Pecuniary Reading: The Costs of Keeping Children, Peter Pan by J.M. Barrie

Peter Pan

Madoline and I love to read, and we often come across amusing passages on matters pecuniary that we think our readers might enjoy. The following is from Chapter One of Peter Pan by J.M. Barrie, in which Mr. Darling, upon the arrival of his children, calculates the potential expense and speculates on whether or not he can afford to keep them. We thought it was quite cute and hope you enjoy it.


Wendy came first, then John, then Michael.

For a week or two after Wendy came it was doubtful whether they would be able to keep her, as she was another mouth to feed. Mr. Darling was frightfully proud of her, but he was very honourable, and he sat on the edge of Mrs. Darling’s bed, holding her hand and calculating expenses, while she looked at him imploringly. She wanted to risk it, come what might, but that was not his way; his way was with a pencil and a piece of paper, and if she confused him with suggestions he had to begin at the beginning again.

“Now don’t interrupt,” he would beg of her.

“I have one pound seventeen here, and two and six at the office; I can cut off my coffee at the office, say ten shillings, making two nine and six, with your eighteen and three makes three nine seven, with five naught naught in my cheque-book makes eight nine seven—who is that moving?—eight nine seven, dot and carry seven—don’t speak, my own—and the pound you lent to that man who came to the door—quiet, child—dot and carry child—there, you’ve done it!—did I say nine nine seven? yes, I said nine nine seven; the question is, can we try it for a year on nine nine seven?”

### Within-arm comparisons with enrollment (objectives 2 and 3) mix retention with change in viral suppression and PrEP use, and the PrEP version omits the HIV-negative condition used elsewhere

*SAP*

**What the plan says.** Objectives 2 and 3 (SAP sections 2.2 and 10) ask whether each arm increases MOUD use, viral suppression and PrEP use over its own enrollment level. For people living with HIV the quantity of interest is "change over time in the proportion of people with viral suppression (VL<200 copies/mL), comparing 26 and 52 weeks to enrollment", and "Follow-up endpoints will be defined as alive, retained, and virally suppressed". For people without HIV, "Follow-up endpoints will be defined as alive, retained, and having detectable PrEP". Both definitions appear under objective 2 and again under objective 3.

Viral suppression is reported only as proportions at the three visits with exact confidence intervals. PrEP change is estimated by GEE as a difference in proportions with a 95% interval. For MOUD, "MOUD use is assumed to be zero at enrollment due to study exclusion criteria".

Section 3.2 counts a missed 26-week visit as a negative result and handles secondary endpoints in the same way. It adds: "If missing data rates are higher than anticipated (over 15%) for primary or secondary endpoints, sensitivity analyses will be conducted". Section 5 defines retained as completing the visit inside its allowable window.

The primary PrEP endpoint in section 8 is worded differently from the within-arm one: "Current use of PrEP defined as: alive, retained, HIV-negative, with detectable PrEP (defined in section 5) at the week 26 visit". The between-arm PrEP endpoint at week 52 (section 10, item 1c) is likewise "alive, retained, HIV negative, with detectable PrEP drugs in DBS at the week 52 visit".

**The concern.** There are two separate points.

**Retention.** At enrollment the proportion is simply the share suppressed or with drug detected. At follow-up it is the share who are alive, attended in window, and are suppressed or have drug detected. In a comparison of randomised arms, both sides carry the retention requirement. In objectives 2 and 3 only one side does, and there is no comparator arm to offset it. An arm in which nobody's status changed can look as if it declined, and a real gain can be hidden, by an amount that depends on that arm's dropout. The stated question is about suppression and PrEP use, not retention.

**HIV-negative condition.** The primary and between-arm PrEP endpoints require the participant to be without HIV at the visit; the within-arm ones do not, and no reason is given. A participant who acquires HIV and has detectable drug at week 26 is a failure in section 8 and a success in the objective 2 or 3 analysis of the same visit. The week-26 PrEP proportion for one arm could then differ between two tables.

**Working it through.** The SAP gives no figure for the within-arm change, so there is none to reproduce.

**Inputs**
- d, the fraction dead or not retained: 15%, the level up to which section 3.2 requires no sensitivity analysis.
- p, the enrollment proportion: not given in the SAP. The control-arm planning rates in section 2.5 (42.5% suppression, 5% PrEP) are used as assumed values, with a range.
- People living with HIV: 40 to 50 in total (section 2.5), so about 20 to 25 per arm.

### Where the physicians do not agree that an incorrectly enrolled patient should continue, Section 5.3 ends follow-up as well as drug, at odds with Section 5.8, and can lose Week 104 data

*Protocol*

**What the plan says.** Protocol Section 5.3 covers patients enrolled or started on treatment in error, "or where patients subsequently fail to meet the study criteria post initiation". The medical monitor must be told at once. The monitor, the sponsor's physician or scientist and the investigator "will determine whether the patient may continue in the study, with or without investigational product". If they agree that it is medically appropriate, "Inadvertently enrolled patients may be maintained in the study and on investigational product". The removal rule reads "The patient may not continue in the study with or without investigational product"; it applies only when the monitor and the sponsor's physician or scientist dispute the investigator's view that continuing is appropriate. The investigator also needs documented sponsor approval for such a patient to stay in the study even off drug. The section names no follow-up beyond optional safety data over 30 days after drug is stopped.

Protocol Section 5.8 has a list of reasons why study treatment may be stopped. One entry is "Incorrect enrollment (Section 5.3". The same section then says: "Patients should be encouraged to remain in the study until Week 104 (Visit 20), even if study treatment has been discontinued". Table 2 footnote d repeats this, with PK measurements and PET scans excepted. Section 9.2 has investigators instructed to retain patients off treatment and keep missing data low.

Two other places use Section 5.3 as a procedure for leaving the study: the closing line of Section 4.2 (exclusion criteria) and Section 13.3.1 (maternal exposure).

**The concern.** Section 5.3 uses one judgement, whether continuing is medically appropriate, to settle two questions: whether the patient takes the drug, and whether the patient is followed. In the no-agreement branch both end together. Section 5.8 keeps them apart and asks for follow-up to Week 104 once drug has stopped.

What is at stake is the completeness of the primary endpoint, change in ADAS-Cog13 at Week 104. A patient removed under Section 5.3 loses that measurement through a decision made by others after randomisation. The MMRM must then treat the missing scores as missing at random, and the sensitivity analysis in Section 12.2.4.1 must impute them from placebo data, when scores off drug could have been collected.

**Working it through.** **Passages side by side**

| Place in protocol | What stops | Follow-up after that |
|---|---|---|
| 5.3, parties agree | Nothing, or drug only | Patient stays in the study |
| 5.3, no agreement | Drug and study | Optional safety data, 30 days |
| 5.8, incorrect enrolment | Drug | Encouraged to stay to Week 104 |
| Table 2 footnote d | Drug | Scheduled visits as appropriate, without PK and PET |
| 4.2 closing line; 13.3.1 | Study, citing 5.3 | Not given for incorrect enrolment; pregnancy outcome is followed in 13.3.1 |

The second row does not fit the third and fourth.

“Of course we can, George,” she cried. But she was prejudiced in Wendy’s favour, and he was really the grander character of the two.

“Remember mumps,” he warned her almost threateningly, and off he went again. “Mumps one pound, that is what I have put down, but I daresay it will be more like thirty shillings—don’t speak—measles one five, German measles half a guinea, makes two fifteen six—don’t waggle your finger—whooping-cough, say fifteen shillings”—and so on it went, and it added up differently each time; but at last Wendy just got through, with mumps reduced to twelve six, and the two kinds of measles treated as one.

There was the same excitement over John, and Michael had even a narrower squeak; but both were kept, and soon, you might have seen the three of them going in a row to Miss Fulsom’s Kindergarten school, accompanied by their nurse.

You can read or download this book at Project Gutenberg.

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